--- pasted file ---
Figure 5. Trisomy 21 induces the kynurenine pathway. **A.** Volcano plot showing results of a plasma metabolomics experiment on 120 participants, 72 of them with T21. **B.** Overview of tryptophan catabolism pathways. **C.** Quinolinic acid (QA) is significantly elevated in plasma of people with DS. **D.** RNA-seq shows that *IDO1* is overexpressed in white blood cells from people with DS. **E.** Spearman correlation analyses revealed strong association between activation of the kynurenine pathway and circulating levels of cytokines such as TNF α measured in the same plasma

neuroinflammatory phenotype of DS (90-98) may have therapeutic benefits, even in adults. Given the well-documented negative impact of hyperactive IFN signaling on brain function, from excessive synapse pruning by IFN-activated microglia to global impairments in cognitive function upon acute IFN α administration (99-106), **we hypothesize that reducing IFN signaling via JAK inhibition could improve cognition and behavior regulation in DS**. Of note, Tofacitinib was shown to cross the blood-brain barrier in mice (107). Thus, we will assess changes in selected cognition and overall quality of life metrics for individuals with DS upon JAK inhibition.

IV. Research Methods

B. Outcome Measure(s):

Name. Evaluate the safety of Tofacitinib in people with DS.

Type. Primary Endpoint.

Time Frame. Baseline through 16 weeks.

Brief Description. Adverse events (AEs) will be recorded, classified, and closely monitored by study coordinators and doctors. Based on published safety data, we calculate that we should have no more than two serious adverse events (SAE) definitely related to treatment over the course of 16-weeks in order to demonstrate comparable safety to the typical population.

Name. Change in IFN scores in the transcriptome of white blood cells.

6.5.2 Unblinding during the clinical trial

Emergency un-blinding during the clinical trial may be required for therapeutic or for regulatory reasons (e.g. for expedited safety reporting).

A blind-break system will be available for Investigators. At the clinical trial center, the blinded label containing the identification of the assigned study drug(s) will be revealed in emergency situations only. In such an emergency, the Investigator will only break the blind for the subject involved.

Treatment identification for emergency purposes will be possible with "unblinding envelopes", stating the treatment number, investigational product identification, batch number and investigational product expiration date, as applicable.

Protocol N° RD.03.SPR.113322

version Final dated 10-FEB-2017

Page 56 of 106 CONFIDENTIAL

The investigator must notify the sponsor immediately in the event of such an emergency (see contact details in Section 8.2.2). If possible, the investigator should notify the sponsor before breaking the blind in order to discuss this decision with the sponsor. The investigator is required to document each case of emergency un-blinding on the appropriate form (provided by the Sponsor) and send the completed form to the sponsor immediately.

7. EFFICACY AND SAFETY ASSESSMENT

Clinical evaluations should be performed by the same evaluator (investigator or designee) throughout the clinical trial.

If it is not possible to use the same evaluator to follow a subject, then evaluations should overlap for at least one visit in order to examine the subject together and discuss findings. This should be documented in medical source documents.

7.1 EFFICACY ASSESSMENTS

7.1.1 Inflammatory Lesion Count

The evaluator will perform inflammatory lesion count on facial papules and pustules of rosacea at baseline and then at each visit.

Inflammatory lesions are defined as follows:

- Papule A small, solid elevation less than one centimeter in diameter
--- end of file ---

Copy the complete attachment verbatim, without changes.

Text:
Figure 5. Trisomy 21 induces the kynurenine pathway. **A.** Volcano plot showing results of a plasma metabolomics experiment on 120 participants, 72 of them with T21. **B.** Overview of tryptophan catabolism pathways. **C.** Quinolinic acid (QA) is significantly elevated in plasma of people with DS. **D.** RNA-seq shows that *IDO1* is overexpressed in white blood cells from people with DS. **E.** Spearman correlation analyses revealed strong association between activation of the kynurenine pathway and circulating levels of cytokines such as TNF α measured in the same plasma

neuroinflammatory phenotype of DS (90-98) may have therapeutic benefits, even in adults. Given the well-documented negative impact of hyperactive IFN signaling on brain function, from excessive synapse pruning by IFN-activated microglia to global impairments in cognitive function upon acute IFN α administration (99-106), **we hypothesize that reducing IFN signaling via JAK inhibition could improve cognition and behavior regulation in DS**. Of note, Tofacitinib was shown to cross the blood-brain barrier in mice (107). Thus, we will assess changes in selected cognition and overall quality of life metrics for individuals with DS upon JAK inhibition.

IV. Research Methods

B. Outcome Measure(s):

Name. Evaluate the safety of Tofacitinib in people with DS.

Type. Primary Endpoint.

Time Frame. Baseline through 16 weeks.

Brief Description. Adverse events (AEs) will be recorded, classified, and closely monitored by study coordinators and doctors. Based on published safety data, we calculate that we should have no more than two serious adverse events (SAE) definitely related to treatment over the course of 16-weeks in order to demonstrate comparable safety to the typical population.

Name. Change in IFN scores in the transcriptome of white blood cells.

6.5.2 Unblinding during the clinical trial

Emergency un-blinding during the clinical trial may be required for therapeutic or for regulatory reasons (e.g. for expedited safety reporting).

A blind-break system will be available for Investigators. At the clinical trial center, the blinded label containing the identification of the assigned study drug(s) will be revealed in emergency situations only. In such an emergency, the Investigator will only break the blind for the subject involved.

Treatment identification for emergency purposes will be possible with "unblinding envelopes", stating the treatment number, investigational product identification, batch number and investigational product expiration date, as applicable.

Protocol N° RD.03.SPR.113322

version Final dated 10-FEB-2017

Page 56 of 106 CONFIDENTIAL

The investigator must notify the sponsor immediately in the event of such an emergency (see contact details in Section 8.2.2). If possible, the investigator should notify the sponsor before breaking the blind in order to discuss this decision with the sponsor. The investigator is required to document each case of emergency un-blinding on the appropriate form (provided by the Sponsor) and send the completed form to the sponsor immediately.

7. EFFICACY AND SAFETY ASSESSMENT

Clinical evaluations should be performed by the same evaluator (investigator or designee) throughout the clinical trial.

If it is not possible to use the same evaluator to follow a subject, then evaluations should overlap for at least one visit in order to examine the subject together and discuss findings. This should be documented in medical source documents.

7.1 EFFICACY ASSESSMENTS

7.1.1 Inflammatory Lesion Count

The evaluator will perform inflammatory lesion count on facial papules and pustules of rosacea at baseline and then at each visit.

Inflammatory lesions are defined as follows:

- Papule A small, solid elevation less than one centimeter in diameter